Go into and having a character and a through line for the entire thing. But on the other hand, it was snippets and it was vignettes of each sport that set you in what that sport looked like at the time. But am I gonna remember any of the people, because I read this book.
Book Club Claire: That’s true. That’s true.
I, I was like, I’m trying to figure out, oh, where was it? Where did I get that story from? And I’m trying to leaf through it. I’m going, I can’t find it. I don’t even remember. So yes, that there is, that.
Alison: I definitely wanted more, I definitely wanted more stories of people who went, people who were there. He gave a few little snippets.
Talking about, a little bit about the traffic and a little bit about the parking, and a little bit about some of those concerns, but I wanted to hear more of somebody who went and got stuck on the highway and had to just, haul up to the mountain on foot and carrying their lunch in their bag cuz there was no food service or whatever those, those pieces were.
I didn’t get enough of what would, what it was. To attend these
Book Club Claire: Olympics. I agree. That would’ve been nice. Yes. Good, good point. So it could be a book for everybody. Well, It’s small enough that you can get to everybody’s level. And if you wanted to build on it, you could build on it.
If you thought that this was enough for you to. Then you could stop. I, I did wanna mention one thing before we, before we move on that. Okay. When Lake Tahoe was giving their bid for the Olympics, who objected? Our good of pal Avery Brandage. He comes up a couple times in this, He’s like, Oh, you know, when it sounded like the, the bid was gonna fall through, He’s like, Oh, good people.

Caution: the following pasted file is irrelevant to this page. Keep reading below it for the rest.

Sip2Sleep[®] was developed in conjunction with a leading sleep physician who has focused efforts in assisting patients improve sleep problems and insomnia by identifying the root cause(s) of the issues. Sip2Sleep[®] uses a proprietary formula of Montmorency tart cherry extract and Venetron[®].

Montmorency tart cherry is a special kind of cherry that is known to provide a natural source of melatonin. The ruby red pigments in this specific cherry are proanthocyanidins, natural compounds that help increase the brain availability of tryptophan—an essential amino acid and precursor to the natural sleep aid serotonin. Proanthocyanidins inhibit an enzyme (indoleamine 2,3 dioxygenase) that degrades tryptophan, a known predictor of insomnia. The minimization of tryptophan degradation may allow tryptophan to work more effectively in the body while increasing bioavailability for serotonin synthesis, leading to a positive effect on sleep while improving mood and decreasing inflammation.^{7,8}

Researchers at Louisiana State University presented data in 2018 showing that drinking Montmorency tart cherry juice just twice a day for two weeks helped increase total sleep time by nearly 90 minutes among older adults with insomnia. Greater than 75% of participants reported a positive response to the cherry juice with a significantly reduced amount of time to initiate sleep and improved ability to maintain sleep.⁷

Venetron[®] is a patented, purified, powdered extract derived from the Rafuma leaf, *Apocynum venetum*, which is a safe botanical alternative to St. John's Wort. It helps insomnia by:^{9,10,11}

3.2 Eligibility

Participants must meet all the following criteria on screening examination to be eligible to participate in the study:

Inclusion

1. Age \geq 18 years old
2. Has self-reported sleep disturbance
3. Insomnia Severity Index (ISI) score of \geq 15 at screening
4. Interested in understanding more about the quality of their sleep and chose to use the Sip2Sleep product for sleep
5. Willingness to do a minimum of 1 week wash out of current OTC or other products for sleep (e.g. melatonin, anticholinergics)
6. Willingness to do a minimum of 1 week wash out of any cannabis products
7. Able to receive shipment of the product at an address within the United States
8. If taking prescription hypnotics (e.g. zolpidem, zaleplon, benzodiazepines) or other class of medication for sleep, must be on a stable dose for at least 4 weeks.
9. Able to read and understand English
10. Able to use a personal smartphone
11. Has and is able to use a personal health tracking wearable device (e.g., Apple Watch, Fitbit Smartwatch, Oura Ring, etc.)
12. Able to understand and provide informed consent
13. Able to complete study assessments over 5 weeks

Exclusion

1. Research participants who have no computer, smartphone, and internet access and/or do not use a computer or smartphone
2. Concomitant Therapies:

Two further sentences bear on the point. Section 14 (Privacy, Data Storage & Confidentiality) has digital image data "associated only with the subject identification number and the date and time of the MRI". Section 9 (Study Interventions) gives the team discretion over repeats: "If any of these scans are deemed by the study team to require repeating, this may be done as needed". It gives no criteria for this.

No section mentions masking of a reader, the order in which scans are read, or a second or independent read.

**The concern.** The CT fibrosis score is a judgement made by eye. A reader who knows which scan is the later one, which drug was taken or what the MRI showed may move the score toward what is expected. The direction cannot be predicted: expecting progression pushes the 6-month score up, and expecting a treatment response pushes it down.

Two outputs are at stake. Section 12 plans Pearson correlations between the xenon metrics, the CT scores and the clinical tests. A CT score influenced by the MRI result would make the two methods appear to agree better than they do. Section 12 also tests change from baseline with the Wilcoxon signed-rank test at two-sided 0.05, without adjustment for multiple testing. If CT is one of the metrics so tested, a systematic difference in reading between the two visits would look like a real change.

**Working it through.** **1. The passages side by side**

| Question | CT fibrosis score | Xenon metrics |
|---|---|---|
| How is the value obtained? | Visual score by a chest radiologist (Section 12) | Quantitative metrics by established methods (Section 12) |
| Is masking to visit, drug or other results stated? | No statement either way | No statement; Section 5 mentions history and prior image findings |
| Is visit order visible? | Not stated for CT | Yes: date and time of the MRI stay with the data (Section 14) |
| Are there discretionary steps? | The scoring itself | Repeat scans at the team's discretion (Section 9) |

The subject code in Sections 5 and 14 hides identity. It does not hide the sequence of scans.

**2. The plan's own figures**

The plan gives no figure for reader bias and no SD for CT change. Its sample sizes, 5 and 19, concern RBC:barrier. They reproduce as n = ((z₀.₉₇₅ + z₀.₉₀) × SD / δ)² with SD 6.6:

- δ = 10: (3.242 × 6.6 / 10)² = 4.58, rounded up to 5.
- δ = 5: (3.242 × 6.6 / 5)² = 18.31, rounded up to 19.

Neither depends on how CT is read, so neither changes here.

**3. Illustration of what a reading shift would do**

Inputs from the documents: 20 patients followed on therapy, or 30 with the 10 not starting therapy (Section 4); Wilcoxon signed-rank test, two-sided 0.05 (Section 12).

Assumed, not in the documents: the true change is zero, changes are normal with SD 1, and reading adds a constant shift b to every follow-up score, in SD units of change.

They’ve finally come to their senses and he was so against the bid almost the entire time until it actually got the vote and ca and became a thing. And then he. Oh, I guess I’m gonna have to get behind this. Like, nope, I didn’t bring him up. I just wanna point that out. I will gladly bring him up just to get Alison’s reaction.
That’s why I brought him up.
Alison: You know what? I did not even absorb much about him in because he was so minor. He shows up on a couple of [00:30:00] page. There’s no talk about what a horrible person he is and him doing something really awful like he has done in so many other stories that we’ve told that I just kind of missed him here.
I was like, Oh yeah, Avery showing up being dumb. That’s fine. Wanting his way. Smoking a cigarette. Great.
Book Club Claire: it does bring to mind that if we ever have like a bet on something like the losing bet needs to be that one of our book club books needs to be like a biography of Avery Brundage. So we’re forced to, to read into him.
I would, I would probably gouge my eyes out, but I don’t even know if there is. There probably is, but
Alison: okay. So, but just to finish that thought, and this is a good, probably a good place to finish up whenever we talk to our writers. Talk to frequently who’ve done a lot of historical books. We will say, have you ever thought about writing about Avery Brundage?